(I) a position on the statements and allegations contained in the application, including defense stating the reasons why the defendant should retain the domain name in dispute (this part of the response must be limited to 5000 words maximum)
(Ii) the names and contact information of the defendant,
(Iii) if the defendant is represented at the alternative method of dispute resolution, names and contact information and a representative of the corresponding proxy,
(Iv) an explanation of any legal proceedings that were or are being compared to the domain name in dispute,
(V) Closing statements below, followed by the signature of the defendant or his authorized representative:
"The defendant stated that to his knowledge, the information contained in this response is complete and accurate, and that this response is not being submitted abusively."
(C) The response must also be accompanied by supporting documents and other evidence adduced by the defendant, together with a list of these parts.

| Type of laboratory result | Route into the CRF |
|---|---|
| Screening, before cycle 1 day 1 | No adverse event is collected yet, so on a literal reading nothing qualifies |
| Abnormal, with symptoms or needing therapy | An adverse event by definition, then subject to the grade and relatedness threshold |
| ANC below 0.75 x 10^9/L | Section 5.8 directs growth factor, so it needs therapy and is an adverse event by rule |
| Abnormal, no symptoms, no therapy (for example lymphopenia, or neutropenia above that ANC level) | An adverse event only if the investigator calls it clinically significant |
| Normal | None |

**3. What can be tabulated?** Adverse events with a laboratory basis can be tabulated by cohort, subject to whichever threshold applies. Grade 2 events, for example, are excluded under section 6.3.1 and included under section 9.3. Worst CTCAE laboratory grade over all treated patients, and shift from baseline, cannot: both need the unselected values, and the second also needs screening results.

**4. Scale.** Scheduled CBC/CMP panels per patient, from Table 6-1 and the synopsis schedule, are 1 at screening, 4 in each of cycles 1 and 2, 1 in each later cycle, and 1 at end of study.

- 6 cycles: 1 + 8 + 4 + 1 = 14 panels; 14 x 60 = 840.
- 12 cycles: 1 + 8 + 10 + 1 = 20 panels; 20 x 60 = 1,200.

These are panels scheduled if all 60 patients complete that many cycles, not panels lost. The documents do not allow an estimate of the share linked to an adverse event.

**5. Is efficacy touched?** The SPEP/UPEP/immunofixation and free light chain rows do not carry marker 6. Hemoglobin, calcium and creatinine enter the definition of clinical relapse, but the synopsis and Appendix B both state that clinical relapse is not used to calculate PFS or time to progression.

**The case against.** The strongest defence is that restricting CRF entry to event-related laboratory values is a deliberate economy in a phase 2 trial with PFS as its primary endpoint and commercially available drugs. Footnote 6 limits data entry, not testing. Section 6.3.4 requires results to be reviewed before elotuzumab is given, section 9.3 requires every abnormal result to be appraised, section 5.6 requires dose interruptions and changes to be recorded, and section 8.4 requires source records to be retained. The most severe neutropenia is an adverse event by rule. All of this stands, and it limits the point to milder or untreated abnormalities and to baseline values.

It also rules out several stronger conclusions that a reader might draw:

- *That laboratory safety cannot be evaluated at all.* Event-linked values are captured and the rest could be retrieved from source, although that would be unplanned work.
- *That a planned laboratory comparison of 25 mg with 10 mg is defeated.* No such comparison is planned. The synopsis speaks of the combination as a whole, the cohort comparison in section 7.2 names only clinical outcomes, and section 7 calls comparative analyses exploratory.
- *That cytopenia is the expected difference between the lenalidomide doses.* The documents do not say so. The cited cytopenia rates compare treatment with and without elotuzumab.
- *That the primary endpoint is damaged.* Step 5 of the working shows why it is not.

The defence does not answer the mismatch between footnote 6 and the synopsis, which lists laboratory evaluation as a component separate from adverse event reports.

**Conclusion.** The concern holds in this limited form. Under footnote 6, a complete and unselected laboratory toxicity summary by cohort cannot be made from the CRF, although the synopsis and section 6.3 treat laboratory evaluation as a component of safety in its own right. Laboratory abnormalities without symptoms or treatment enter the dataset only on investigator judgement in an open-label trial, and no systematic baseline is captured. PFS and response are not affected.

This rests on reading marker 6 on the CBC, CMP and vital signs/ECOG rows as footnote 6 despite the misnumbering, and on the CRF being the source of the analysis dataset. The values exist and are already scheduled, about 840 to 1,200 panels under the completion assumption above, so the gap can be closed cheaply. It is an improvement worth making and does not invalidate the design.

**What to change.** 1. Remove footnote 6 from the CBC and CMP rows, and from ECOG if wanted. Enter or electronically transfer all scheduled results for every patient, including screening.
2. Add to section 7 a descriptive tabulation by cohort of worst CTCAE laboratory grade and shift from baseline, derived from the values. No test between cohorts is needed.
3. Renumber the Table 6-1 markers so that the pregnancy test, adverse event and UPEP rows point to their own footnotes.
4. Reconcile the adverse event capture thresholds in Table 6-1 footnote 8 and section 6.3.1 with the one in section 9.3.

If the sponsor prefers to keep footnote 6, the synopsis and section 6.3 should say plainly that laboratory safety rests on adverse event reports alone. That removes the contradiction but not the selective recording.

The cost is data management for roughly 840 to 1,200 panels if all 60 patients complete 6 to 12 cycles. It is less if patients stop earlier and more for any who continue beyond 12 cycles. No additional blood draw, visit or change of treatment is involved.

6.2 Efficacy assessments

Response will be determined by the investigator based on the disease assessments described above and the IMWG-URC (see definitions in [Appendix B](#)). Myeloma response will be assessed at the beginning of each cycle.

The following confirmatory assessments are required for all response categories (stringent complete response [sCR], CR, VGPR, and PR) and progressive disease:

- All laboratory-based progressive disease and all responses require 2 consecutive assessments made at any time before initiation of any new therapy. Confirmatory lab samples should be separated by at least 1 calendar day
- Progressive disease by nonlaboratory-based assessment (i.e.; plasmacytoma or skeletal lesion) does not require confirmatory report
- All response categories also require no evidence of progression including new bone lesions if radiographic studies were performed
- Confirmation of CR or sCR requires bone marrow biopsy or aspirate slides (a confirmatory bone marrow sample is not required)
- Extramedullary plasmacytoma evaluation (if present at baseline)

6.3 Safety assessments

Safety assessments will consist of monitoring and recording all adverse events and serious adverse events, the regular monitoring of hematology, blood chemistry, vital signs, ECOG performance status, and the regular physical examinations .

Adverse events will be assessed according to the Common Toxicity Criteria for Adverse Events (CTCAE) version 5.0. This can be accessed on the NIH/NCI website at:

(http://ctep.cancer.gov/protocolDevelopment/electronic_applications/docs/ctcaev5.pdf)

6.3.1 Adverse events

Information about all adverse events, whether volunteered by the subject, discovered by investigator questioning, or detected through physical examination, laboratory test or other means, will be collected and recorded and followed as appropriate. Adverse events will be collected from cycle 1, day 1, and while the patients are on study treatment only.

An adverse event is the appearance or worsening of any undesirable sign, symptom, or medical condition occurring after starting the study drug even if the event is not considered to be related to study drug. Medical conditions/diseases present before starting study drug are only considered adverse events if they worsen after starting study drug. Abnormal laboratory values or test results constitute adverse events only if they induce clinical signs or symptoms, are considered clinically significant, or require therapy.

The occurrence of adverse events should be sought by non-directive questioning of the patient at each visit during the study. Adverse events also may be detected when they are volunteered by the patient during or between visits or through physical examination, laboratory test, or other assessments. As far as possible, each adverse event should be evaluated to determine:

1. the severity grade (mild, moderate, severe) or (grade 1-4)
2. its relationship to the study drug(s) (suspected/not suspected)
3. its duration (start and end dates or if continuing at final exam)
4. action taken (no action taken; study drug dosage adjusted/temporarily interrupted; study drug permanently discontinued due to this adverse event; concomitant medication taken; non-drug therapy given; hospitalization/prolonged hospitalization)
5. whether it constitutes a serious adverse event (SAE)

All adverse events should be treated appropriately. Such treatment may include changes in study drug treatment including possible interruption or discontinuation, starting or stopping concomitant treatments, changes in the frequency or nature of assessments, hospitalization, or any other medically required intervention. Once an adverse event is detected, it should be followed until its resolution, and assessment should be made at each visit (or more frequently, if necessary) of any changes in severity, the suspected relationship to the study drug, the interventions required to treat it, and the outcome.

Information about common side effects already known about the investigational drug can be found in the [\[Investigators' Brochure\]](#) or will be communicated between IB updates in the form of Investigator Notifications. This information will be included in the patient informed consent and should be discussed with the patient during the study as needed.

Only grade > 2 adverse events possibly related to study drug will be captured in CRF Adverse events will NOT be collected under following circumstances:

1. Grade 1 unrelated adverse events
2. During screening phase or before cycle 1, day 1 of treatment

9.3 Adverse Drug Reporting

17. Appointment of expert
(A) The Centre will appoint a single expert's list, taking into account its availability and qualifications required in this case.
(B) The appointment must if possible be held within five (5) business days following the date on which the Center received the answer, or after the expiry of the deadline for filing a response.
(C) Once the expert, the Centre shall forward the case file and report the name of the expert to the parties.
18. General skills of the expert
(A) The expert leads the alternative method of dispute resolution as it considers appropriate in respect of this Regulation. It ensures that the parties are treated equally and that each has the opportunity to present his case adequately under these Regulations.
(B) The expert decides on the admissibility, relevance, materiality and weight of the evidence.
(C) If deemed appropriate, the expert may exceptionally require parties other explanations or documents the request and response, or permit the submission of the application under either party.